Surface acoustic waves (SAWs) are key elements for modern technologies, from communication systems (RF filters and resonators) to touch screen displays, wireless RFID tags, etc. SAW components have been also employed in sensing devices because of significant advantages with respect to bulk acoustic waves, and in microfluidics and lab-on-chip for fluid handling, droplet generation and manipulation, cell sorting, etc. Combined to magnetic materials, SAWs allowed coupling to ferromagnetic resonances (FMRs) and spin pumping through elastically-driven FMR relaxation in a non-magnetic metal. A very interesting field of research then concerns the combination of SAWs with semiconductors, where the traveling piezoelectric potential can be exploited to manipulate and transfer carriers/spins. In our group, we investigate SAW devices for these applications.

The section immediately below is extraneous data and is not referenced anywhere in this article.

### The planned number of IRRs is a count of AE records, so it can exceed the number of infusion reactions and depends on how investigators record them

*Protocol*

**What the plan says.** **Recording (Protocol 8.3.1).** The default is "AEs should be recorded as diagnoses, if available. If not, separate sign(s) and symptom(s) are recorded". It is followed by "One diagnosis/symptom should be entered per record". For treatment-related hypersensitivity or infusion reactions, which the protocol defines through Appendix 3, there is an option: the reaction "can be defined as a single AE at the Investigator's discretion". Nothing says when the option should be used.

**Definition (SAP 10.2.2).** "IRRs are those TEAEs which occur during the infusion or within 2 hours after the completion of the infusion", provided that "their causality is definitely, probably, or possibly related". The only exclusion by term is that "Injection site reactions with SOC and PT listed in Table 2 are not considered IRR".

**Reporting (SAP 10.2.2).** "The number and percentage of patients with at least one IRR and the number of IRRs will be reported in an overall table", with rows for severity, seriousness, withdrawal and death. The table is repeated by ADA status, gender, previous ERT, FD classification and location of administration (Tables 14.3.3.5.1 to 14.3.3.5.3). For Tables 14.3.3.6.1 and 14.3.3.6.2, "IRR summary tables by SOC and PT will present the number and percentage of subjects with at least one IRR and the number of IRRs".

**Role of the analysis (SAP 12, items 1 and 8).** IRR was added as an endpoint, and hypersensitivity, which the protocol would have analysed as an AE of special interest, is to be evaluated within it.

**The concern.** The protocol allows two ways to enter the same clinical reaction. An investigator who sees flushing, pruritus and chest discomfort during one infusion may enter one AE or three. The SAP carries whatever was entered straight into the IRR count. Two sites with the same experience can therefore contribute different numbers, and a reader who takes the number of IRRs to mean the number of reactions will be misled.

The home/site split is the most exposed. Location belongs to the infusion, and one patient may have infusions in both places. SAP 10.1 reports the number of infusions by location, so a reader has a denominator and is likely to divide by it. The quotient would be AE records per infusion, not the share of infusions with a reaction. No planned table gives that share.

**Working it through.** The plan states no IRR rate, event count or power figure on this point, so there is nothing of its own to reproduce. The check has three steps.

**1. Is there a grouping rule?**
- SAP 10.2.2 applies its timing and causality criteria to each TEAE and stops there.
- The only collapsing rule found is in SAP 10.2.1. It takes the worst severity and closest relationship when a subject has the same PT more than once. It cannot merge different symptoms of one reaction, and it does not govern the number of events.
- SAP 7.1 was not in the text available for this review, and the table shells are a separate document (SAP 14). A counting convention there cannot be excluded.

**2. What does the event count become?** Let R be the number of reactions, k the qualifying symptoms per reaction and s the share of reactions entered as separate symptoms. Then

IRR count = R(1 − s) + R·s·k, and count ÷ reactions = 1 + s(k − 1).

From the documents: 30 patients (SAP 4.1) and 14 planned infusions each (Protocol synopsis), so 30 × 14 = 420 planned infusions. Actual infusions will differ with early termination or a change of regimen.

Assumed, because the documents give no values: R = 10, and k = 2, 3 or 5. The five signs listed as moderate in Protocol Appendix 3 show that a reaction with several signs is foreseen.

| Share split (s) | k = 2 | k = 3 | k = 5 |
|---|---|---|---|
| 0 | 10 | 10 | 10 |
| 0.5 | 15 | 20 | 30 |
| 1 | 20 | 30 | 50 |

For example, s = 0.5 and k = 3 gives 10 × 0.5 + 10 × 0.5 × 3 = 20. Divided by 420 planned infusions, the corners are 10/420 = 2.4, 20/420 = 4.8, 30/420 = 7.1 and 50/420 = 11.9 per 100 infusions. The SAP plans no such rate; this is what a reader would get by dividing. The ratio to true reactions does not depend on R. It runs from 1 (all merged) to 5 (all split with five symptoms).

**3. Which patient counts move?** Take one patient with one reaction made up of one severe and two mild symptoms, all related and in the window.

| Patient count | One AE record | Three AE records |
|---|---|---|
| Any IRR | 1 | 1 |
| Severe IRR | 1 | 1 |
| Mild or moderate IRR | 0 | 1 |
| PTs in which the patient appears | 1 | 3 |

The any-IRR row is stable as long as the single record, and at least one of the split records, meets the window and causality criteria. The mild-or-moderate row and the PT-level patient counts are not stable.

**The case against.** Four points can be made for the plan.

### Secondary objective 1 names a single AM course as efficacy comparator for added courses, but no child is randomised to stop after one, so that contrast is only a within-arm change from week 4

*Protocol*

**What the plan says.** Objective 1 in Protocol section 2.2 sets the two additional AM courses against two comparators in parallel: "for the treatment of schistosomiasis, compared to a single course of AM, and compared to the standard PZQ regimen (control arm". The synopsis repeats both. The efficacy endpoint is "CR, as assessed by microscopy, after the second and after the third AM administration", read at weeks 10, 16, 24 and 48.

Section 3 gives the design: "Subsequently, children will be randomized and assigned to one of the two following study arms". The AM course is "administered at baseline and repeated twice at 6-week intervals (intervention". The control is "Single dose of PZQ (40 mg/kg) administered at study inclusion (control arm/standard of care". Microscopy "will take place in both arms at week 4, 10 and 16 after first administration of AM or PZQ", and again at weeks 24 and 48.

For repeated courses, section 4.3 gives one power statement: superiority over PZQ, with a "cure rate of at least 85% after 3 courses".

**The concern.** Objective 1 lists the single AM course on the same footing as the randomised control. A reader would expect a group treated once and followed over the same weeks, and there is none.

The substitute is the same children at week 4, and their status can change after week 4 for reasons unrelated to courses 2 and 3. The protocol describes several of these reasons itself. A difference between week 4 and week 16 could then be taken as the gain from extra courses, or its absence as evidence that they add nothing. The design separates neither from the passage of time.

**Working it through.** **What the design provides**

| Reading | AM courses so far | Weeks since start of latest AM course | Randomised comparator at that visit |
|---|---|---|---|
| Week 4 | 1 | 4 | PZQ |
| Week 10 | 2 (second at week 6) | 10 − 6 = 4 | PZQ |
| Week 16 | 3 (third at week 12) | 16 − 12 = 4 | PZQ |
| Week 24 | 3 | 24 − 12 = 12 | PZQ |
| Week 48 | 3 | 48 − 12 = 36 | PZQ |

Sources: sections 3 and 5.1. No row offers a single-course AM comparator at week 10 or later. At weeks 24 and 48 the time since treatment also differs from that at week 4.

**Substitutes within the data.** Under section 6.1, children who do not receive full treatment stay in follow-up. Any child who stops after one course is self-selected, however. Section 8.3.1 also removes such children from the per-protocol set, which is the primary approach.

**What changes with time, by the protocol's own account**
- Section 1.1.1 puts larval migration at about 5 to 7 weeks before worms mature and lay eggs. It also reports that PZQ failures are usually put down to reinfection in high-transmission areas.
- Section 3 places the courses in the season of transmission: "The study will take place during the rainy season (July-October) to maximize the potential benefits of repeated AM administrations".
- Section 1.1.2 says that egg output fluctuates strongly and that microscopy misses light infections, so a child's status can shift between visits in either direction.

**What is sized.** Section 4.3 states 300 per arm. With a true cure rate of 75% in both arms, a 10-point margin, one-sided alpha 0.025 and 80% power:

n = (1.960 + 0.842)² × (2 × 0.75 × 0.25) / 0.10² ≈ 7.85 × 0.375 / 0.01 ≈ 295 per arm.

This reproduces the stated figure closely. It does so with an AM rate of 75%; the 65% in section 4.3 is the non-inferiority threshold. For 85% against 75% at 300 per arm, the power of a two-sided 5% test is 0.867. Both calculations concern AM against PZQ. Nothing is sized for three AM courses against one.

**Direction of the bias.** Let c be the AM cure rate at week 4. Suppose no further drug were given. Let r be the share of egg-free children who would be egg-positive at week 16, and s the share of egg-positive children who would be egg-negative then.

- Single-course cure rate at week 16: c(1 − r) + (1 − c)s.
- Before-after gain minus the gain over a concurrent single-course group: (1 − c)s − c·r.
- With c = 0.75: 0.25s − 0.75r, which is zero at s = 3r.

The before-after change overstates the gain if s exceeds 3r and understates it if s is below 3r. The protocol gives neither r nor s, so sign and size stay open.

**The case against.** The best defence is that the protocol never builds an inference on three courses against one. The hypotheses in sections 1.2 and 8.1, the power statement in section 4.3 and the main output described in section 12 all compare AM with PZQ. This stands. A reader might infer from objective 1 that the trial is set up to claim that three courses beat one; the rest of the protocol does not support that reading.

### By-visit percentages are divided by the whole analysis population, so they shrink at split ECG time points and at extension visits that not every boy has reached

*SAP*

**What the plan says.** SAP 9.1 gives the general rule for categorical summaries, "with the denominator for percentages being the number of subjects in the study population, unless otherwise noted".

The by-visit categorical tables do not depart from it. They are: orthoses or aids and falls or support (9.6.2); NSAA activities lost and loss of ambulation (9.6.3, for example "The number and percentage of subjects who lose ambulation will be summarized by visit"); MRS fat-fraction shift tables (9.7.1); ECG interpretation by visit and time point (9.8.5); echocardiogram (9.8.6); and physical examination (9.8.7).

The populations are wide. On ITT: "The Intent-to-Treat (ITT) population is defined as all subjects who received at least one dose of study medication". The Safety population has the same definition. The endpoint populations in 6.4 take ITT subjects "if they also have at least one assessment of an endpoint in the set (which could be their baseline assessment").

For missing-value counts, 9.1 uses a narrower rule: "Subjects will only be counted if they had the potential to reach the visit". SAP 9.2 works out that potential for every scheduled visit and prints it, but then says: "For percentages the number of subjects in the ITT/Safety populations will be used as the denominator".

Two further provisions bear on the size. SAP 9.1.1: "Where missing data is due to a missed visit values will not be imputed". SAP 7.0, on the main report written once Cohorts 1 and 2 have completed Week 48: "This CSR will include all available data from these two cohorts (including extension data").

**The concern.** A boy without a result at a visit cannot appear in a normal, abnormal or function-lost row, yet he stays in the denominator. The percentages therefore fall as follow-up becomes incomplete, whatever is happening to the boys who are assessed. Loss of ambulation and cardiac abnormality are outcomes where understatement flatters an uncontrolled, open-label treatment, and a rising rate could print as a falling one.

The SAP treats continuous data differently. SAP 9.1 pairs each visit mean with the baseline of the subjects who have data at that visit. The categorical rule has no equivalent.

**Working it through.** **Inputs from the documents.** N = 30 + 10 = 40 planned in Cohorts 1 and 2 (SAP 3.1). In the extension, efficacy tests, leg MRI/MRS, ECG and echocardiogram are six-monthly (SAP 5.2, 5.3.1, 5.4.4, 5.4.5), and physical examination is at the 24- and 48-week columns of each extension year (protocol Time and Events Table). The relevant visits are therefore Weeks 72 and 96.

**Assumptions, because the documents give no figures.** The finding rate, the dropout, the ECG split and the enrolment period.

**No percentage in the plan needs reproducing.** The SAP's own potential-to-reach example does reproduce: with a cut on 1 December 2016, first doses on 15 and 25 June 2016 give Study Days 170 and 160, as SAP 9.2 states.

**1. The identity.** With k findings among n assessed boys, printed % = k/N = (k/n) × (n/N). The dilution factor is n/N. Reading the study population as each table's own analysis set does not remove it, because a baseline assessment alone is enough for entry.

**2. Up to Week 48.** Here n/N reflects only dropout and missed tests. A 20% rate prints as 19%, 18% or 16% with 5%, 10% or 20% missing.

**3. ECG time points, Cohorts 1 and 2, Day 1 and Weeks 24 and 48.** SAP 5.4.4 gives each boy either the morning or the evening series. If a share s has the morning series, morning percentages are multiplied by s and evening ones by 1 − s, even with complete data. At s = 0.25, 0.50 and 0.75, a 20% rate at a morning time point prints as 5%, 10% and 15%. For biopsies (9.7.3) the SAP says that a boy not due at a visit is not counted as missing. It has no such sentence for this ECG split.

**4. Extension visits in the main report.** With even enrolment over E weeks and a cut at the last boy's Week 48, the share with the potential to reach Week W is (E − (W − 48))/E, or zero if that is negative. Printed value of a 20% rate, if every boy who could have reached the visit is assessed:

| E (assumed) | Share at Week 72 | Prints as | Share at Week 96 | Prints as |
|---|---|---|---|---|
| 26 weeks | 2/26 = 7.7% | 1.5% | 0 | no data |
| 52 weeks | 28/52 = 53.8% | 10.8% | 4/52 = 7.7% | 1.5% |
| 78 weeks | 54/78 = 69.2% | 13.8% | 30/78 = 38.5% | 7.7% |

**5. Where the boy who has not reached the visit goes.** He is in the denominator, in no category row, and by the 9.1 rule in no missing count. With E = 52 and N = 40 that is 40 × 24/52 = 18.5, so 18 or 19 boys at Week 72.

For example, in a recent publication, we demonstrated the excitation of surface acoustic waves in the GHz regime on GaAs without using expensive sub-micrometer/nano fabrication techniques. Instead of reducing the fabrication pitch size, the operating frequency of SAW delay line was here increased by adopting an IDT geometry, which was never employed before on GaAs and promotes the generation of higher harmonic modes. In our device, choosing an appropriate value of metallization ratio, it was possible to observe up to the 13th harmonic that corresponds to a frequency of about 1.7 GHz. [S. Rizzato, M. Scigliuzzo, M. S. Chiriacò, P. Scarlino, A. G. Monteduro, C. Maruccio, V. Tasco and G. Maruccio, Excitation and time resolved spectroscopy of SAW harmonics up to GHz regime in photolithographed GaAs devices, Journal of Micromechanics and Microengineering 2017, Vol. 27, p. 125002, issn. 0960-1317, http://dx.doi.org/10.1088/1361-6439/aa8186.]